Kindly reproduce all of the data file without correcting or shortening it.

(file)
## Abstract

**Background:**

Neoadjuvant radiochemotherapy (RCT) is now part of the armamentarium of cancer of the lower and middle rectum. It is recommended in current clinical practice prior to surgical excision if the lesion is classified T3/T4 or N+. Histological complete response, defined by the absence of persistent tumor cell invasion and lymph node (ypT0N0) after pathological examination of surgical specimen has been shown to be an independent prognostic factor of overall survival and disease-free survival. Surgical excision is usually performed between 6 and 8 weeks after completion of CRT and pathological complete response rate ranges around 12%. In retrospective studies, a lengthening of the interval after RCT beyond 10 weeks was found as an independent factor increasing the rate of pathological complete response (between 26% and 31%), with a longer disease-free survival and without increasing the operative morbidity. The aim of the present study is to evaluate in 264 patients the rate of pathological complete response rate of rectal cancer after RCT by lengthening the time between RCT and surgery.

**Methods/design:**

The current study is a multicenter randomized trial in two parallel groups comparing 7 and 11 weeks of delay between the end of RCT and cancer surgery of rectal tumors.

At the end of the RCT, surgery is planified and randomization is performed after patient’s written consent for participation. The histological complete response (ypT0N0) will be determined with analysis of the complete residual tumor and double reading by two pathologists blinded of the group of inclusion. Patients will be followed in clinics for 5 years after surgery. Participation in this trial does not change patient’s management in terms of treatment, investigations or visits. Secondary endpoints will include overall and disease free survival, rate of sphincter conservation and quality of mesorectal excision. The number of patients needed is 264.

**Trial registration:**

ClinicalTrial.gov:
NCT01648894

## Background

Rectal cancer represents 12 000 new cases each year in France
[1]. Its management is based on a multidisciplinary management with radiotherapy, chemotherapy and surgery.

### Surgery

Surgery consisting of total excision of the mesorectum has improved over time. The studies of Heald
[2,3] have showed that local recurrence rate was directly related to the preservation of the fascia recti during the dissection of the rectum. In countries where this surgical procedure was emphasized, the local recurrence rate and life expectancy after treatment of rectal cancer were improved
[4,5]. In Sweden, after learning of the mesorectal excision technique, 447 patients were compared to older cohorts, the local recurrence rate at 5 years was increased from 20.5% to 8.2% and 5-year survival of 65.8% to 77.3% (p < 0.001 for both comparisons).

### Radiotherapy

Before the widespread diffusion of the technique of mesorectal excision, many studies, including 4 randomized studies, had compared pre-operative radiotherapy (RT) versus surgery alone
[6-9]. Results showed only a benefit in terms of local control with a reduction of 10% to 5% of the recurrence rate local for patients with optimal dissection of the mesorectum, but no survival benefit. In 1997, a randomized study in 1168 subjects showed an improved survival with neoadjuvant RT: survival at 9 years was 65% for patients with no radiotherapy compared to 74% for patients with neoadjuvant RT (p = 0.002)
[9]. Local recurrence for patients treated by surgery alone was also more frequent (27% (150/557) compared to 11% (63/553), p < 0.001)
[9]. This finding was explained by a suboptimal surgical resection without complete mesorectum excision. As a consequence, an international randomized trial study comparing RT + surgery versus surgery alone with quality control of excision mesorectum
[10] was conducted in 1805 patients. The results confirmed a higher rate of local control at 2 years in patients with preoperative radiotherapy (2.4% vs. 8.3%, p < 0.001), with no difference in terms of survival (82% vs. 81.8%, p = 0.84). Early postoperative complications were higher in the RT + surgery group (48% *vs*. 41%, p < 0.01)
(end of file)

## Abstract

**Background:**

Neoadjuvant radiochemotherapy (RCT) is now part of the armamentarium of cancer of the lower and middle rectum. It is recommended in current clinical practice prior to surgical excision if the lesion is classified T3/T4 or N+. Histological complete response, defined by the absence of persistent tumor cell invasion and lymph node (ypT0N0) after pathological examination of surgical specimen has been shown to be an independent prognostic factor of overall survival and disease-free survival. Surgical excision is usually performed between 6 and 8 weeks after completion of CRT and pathological complete response rate ranges around 12%. In retrospective studies, a lengthening of the interval after RCT beyond 10 weeks was found as an independent factor increasing the rate of pathological complete response (between 26% and 31%), with a longer disease-free survival and without increasing the operative morbidity. The aim of the present study is to evaluate in 264 patients the rate of pathological complete response rate of rectal cancer after RCT by lengthening the time between RCT and surgery.

**Methods/design:**

The current study is a multicenter randomized trial in two parallel groups comparing 7 and 11 weeks of delay between the end of RCT and cancer surgery of rectal tumors.

At the end of the RCT, surgery is planified and randomization is performed after patient’s written consent for participation. The histological complete response (ypT0N0) will be determined with analysis of the complete residual tumor and double reading by two pathologists blinded of the group of inclusion. Patients will be followed in clinics for 5 years after surgery. Participation in this trial does not change patient’s management in terms of treatment, investigations or visits. Secondary endpoints will include overall and disease free survival, rate of sphincter conservation and quality of mesorectal excision. The number of patients needed is 264.

**Trial registration:**

ClinicalTrial.gov:
NCT01648894

## Background

Rectal cancer represents 12 000 new cases each year in France
[1]. Its management is based on a multidisciplinary management with radiotherapy, chemotherapy and surgery.

### Surgery

Surgery consisting of total excision of the mesorectum has improved over time. The studies of Heald
[2,3] have showed that local recurrence rate was directly related to the preservation of the fascia recti during the dissection of the rectum. In countries where this surgical procedure was emphasized, the local recurrence rate and life expectancy after treatment of rectal cancer were improved
[4,5]. In Sweden, after learning of the mesorectal excision technique, 447 patients were compared to older cohorts, the local recurrence rate at 5 years was increased from 20.5% to 8.2% and 5-year survival of 65.8% to 77.3% (p < 0.001 for both comparisons).

### Radiotherapy

Before the widespread diffusion of the technique of mesorectal excision, many studies, including 4 randomized studies, had compared pre-operative radiotherapy (RT) versus surgery alone
[6-9]. Results showed only a benefit in terms of local control with a reduction of 10% to 5% of the recurrence rate local for patients with optimal dissection of the mesorectum, but no survival benefit. In 1997, a randomized study in 1168 subjects showed an improved survival with neoadjuvant RT: survival at 9 years was 65% for patients with no radiotherapy compared to 74% for patients with neoadjuvant RT (p = 0.002)
[9]. Local recurrence for patients treated by surgery alone was also more frequent (27% (150/557) compared to 11% (63/553), p < 0.001)
[9]. This finding was explained by a suboptimal surgical resection without complete mesorectum excision. As a consequence, an international randomized trial study comparing RT + surgery versus surgery alone with quality control of excision mesorectum
[10] was conducted in 1805 patients. The results confirmed a higher rate of local control at 2 years in patients with preoperative radiotherapy (2.4% vs. 8.3%, p < 0.001), with no difference in terms of survival (82% vs. 81.8%, p = 0.84). Early postoperative complications were higher in the RT + surgery group (48% *vs*. 41%, p < 0.01)